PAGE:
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Using Speech Recognition for Real-Time Captioning and Lecture Transcription in the Classroom
Oct.-Dec. 2013 (vol. 6 no. 4)
pp. 299-311
Rohit Ranchal, Purdue University, West Lafayette
Teresa Taber-Doughty, Purdue University, West Lafayette
Yiren Guo, Purdue University, West Lafayette
Keith Bain, St. Mary's University, Halifax
Heather Martin, St. Mary's University, Halifax
J. Paul Robinson, Purdue University, West Lafayette
Bradley S. Duerstock, Purdue University, West Lafayette
Speech recognition (SR) technologies were evaluated in different classroom environments to assist students to automatically convert oral lectures into text. Two distinct methods of SR-mediated lecture acquisition (SR-mLA), real-time captioning (RTC) and postlecture transcription (PLT), were evaluated in situ life and social sciences lecture courses employing typical classroom equipment. Both methods were compared according to technical feasibility and reliability of classroom implementation, instructors' experiences, word recognition accuracy, and student class performance. RTC provided near-instantaneous display of the instructor's speech for students during class. PLT employed a user-independent SR algorithm to optimally generate multimedia class notes with synchronized lecture transcripts, instructor audio, and class PowerPoint slides for students to access online after class. PLT resulted in greater word recognition accuracy than RTC. During a science course, students were more likely to take optional online quizzes and received higher quiz scores with PLT than when multimedia class notes were unavailable. Overall class grades were also higher when multimedia class notes were available. The potential benefits of SR-mLA for students who have difficulty taking notes accurately and independently were discussed, particularly for nonnative English speakers and students with disabilities. Field-tested best practices for optimizing SR accuracy for both SR-mLA methods were outlined.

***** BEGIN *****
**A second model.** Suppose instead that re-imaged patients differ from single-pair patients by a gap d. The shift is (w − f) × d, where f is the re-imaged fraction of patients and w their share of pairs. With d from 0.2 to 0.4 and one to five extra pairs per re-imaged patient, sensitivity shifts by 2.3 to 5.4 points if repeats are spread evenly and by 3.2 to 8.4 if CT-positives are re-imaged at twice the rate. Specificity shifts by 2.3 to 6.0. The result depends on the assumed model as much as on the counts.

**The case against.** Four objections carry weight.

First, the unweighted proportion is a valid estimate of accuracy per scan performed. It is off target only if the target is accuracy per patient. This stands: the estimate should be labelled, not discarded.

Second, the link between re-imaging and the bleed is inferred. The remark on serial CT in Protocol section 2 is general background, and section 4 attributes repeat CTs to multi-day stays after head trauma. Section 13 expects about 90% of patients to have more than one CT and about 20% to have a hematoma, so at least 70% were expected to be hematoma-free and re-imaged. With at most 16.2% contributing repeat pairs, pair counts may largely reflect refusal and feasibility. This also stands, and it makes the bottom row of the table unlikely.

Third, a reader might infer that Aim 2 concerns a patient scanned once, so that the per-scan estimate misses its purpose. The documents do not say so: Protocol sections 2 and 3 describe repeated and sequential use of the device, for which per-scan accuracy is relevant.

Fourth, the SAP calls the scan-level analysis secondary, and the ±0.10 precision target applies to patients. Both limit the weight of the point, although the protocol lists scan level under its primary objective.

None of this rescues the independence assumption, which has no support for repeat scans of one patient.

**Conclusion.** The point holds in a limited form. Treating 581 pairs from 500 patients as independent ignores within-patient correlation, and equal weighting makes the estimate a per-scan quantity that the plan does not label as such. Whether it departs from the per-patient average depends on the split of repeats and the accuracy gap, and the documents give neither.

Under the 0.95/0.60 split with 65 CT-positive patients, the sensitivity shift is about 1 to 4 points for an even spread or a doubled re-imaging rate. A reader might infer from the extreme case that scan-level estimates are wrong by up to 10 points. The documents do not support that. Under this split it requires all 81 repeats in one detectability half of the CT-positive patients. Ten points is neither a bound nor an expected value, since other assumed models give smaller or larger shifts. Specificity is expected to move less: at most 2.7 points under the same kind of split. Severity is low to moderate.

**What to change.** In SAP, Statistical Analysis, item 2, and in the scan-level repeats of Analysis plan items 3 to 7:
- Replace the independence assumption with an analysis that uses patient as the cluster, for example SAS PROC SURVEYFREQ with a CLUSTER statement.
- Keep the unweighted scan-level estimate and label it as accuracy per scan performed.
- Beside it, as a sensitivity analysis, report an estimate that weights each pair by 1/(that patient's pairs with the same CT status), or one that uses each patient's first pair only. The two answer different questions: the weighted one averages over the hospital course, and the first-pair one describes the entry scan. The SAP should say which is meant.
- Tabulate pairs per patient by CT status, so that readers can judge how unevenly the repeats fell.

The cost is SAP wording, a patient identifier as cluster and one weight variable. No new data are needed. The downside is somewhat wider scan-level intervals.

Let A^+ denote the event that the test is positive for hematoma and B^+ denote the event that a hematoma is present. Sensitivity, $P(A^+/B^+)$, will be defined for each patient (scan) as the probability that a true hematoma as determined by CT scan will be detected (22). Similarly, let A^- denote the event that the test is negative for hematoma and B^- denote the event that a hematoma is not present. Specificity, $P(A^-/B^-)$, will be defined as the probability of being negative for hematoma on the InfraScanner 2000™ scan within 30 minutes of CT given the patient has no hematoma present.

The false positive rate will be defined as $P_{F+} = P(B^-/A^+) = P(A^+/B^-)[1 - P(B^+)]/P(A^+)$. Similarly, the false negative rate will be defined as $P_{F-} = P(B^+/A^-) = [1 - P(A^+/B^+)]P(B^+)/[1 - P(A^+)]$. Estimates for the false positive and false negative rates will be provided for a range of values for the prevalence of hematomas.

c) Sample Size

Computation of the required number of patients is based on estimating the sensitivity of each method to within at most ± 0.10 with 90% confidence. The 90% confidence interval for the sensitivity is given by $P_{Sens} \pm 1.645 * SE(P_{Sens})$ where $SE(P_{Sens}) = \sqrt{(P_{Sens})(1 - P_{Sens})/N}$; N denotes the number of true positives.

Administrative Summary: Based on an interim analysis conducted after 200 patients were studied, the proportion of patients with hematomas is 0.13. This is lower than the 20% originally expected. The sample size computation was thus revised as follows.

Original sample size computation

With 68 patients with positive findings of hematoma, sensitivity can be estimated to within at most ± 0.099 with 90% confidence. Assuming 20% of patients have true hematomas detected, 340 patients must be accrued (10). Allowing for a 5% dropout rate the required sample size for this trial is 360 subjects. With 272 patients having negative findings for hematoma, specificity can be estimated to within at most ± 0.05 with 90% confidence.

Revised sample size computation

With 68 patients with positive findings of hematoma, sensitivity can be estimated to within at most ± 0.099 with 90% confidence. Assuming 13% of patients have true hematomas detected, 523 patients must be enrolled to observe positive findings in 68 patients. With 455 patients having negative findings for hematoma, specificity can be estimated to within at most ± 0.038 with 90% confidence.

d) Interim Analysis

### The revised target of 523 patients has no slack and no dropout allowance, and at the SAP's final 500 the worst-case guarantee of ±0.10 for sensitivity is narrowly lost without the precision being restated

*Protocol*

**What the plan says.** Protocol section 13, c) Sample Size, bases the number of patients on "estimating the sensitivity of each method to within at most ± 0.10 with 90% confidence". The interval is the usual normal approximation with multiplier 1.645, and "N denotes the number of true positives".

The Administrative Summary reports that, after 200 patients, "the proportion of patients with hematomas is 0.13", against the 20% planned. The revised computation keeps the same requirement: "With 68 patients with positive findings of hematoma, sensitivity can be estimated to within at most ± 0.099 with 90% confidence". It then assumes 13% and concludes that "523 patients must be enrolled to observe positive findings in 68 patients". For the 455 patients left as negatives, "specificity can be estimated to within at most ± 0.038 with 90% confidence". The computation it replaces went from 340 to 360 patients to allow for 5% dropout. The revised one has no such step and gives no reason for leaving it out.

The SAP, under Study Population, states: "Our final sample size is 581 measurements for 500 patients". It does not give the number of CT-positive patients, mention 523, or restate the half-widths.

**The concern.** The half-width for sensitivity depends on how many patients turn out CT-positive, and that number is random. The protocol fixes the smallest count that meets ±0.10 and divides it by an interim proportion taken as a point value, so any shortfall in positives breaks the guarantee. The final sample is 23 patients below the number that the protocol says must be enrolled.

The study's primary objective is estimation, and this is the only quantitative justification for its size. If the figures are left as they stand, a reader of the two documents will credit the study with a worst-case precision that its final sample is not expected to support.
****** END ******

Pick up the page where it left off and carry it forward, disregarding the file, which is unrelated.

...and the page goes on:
Index Terms:
Real-time systems,Speech recognition,Multimedia communication,Education courses,Electronic learning,notetaking,Speech recognition,educational technology,electronic learning,multimedia systems
Citation:
Rohit Ranchal, Teresa Taber-Doughty, Yiren Guo, Keith Bain, Heather Martin, J. Paul Robinson, Bradley S. Duerstock, "Using Speech Recognition for Real-Time Captioning and Lecture Transcription in the Classroom," IEEE Transactions on Learning Technologies, vol. 6, no. 4, pp. 299-311, Oct.-Dec. 2013, doi:10.1109/TLT.2013.21
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